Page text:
New York: Harper's Weekly, 1874. Woodcut on paper. From the April 18, 1874 issue of Harper's Weekly. Image measures 10.75" x 15 5/8". A view of women in need and women who help them. Winslow Homer, born in 1836 in Massachusetts, was a consummate American artist of his day. His contemporary scenes were from all strata of life. He worked until his death in 1910. Minor chipping along edges. Other Harper's Weekly Homer prints are available upon request. We have a vast collection, sorted alphabetically.
Washington, D.C. 1969. 2 pages on personal embossed stationery, 10.5 x 7.25 inches, with original free-franked envelope, Washington, D.C., June 11, 1969. Written to a prominent art collector concerning The Museum of African Art for the Nation's Capital, in part: "In recent years, as Honorary Chairman of the Museum's Board of Trustees, I have supported Warren's efforts as much as time permitted, feeling that what he began six years ago was prophetic..." Natural folds; staple holes in the top margin. Very good(-) condition.
New York: 1948. 1 page, 7.75 x 5.75 inches, New York, April 22, 1948. Written to powerful New York attorney Frederic R. Coudert, responding to a letter of condolence, in full: "The message of sympathy from you and your wife is deeply appreciated. Please know how truly I thank you for it." One horizontal fold; very good(+) condition. American financier and philanthropist; the only son of the founder of Standard Oil. On April 8, 1948, his wife Abbey died suddenly of a heart attack at the age of 47.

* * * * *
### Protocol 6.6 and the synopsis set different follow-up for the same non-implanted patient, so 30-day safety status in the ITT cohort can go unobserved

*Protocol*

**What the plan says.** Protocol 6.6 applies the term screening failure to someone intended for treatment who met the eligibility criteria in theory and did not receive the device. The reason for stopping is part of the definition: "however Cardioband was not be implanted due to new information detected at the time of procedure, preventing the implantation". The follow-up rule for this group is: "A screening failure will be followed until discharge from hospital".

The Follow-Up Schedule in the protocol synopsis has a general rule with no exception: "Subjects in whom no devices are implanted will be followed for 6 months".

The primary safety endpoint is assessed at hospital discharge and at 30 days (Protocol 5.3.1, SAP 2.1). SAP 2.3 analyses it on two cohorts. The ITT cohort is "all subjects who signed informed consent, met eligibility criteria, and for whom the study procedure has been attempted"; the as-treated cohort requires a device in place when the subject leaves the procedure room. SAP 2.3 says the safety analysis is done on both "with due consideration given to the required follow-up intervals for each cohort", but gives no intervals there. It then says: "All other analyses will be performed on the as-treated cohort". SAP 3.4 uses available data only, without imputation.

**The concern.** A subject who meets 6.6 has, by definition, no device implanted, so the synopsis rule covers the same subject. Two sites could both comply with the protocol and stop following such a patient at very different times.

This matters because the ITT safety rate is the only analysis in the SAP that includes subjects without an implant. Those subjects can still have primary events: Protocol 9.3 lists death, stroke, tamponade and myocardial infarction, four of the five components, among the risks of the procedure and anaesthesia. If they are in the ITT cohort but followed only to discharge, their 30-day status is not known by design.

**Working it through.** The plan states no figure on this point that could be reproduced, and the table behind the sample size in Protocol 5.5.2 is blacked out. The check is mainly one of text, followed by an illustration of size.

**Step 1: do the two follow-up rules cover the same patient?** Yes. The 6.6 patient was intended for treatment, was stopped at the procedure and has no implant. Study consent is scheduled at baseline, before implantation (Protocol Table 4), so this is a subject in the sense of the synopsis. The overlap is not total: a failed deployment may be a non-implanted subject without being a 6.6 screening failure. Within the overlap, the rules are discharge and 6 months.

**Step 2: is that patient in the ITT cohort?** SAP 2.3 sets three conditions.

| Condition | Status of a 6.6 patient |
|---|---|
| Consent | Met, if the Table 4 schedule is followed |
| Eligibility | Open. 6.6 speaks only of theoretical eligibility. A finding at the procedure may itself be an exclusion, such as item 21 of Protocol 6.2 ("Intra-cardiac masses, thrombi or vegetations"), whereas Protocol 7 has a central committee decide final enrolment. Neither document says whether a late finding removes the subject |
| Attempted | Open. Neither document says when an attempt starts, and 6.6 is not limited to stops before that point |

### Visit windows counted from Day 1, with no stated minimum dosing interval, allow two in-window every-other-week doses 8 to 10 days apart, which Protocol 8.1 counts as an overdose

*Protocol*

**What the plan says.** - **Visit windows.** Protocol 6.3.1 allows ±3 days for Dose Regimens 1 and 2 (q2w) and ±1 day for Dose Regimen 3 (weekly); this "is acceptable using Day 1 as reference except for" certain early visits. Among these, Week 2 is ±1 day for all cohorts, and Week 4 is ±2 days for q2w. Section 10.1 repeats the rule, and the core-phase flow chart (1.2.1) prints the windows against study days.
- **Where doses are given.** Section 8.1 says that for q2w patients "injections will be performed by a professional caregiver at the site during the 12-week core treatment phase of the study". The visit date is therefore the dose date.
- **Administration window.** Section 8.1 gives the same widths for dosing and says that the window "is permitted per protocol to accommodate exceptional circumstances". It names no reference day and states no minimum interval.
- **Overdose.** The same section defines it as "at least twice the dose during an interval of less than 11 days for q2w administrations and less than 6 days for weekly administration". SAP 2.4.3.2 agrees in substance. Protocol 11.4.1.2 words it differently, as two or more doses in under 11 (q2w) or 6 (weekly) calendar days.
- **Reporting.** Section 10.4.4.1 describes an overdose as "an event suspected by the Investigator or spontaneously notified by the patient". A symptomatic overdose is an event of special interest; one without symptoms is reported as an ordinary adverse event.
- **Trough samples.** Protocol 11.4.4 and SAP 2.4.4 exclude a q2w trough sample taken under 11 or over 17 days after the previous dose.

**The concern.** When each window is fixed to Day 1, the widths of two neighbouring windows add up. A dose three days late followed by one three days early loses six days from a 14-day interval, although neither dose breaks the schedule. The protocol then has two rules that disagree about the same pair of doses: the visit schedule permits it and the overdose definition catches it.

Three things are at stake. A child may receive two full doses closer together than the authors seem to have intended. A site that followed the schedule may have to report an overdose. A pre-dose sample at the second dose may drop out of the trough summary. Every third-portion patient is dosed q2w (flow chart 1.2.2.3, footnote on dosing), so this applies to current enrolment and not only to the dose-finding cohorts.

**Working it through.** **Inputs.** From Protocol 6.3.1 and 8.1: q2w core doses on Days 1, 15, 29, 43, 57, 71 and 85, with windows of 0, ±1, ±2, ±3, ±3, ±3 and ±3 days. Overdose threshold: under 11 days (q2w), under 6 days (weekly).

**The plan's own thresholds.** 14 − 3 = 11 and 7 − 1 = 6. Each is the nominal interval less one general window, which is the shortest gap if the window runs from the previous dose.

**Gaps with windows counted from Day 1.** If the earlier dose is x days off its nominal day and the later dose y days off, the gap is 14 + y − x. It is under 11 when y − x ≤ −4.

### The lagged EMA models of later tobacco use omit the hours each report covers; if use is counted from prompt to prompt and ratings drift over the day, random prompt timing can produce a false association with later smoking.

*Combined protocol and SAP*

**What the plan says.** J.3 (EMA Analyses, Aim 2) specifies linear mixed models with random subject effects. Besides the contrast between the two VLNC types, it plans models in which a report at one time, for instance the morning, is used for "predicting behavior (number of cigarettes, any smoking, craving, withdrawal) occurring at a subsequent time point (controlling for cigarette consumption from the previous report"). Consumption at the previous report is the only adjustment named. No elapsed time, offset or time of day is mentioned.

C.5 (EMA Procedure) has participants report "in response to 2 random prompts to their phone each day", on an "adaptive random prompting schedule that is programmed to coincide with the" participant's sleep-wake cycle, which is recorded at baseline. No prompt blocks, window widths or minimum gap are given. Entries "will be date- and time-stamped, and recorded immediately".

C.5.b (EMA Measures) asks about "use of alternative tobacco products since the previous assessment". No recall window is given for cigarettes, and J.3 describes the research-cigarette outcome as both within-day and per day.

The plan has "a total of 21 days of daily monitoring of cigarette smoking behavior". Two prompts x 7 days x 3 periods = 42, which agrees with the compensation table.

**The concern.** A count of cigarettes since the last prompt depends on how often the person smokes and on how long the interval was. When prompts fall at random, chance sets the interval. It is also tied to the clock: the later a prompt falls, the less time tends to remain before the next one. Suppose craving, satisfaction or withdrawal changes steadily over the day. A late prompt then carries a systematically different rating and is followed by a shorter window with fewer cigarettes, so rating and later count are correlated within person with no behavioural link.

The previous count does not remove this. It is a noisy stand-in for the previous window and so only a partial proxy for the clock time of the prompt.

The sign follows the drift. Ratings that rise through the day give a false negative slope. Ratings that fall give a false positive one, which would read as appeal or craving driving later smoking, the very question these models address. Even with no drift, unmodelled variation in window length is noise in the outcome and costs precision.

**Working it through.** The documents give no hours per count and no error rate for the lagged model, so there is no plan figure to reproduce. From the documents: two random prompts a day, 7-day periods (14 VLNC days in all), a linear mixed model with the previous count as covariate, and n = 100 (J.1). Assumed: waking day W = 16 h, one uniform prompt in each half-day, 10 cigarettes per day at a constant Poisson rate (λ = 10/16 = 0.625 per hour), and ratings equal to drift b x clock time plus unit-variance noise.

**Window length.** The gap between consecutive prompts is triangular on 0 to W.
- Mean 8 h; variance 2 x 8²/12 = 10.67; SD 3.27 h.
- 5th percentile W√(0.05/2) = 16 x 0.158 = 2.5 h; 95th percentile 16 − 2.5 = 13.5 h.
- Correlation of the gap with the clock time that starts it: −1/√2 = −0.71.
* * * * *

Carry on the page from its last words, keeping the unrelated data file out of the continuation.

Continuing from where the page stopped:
New York: 1945. 1 page, 5.5 x 5 inches, New York, November 20, 1945, in full: "Thank you very much for your letter. I have received others similar to yours and have already written the Rosenwald Foundation expressing my hope that they could grant the $25,000 to the Southern Conference for Human Welfare. I agree with you that the organization is doing fine work." Elegantly matted and framed in decorative silvered wood with a photo portrait of Mrs. Roosevelt. The...
Albany, NY: 1932. 1 page, 7 x 6 inches, Albany, New York, October 3, 1932. Written when Franklin D. Roosevelt was Governor of New York, in full: "My dear Mrs. Goodman: My husband has repeatedly declared that Muscle Shoals, like all other water power, must be owned by the people. Thank you for your good wishes. Very sincerely yours [signed Eleanor Roosevelt] ("Mrs. Franklin D. Roosevelt)." Several creases and two tiny orange stains; very good(-) condition.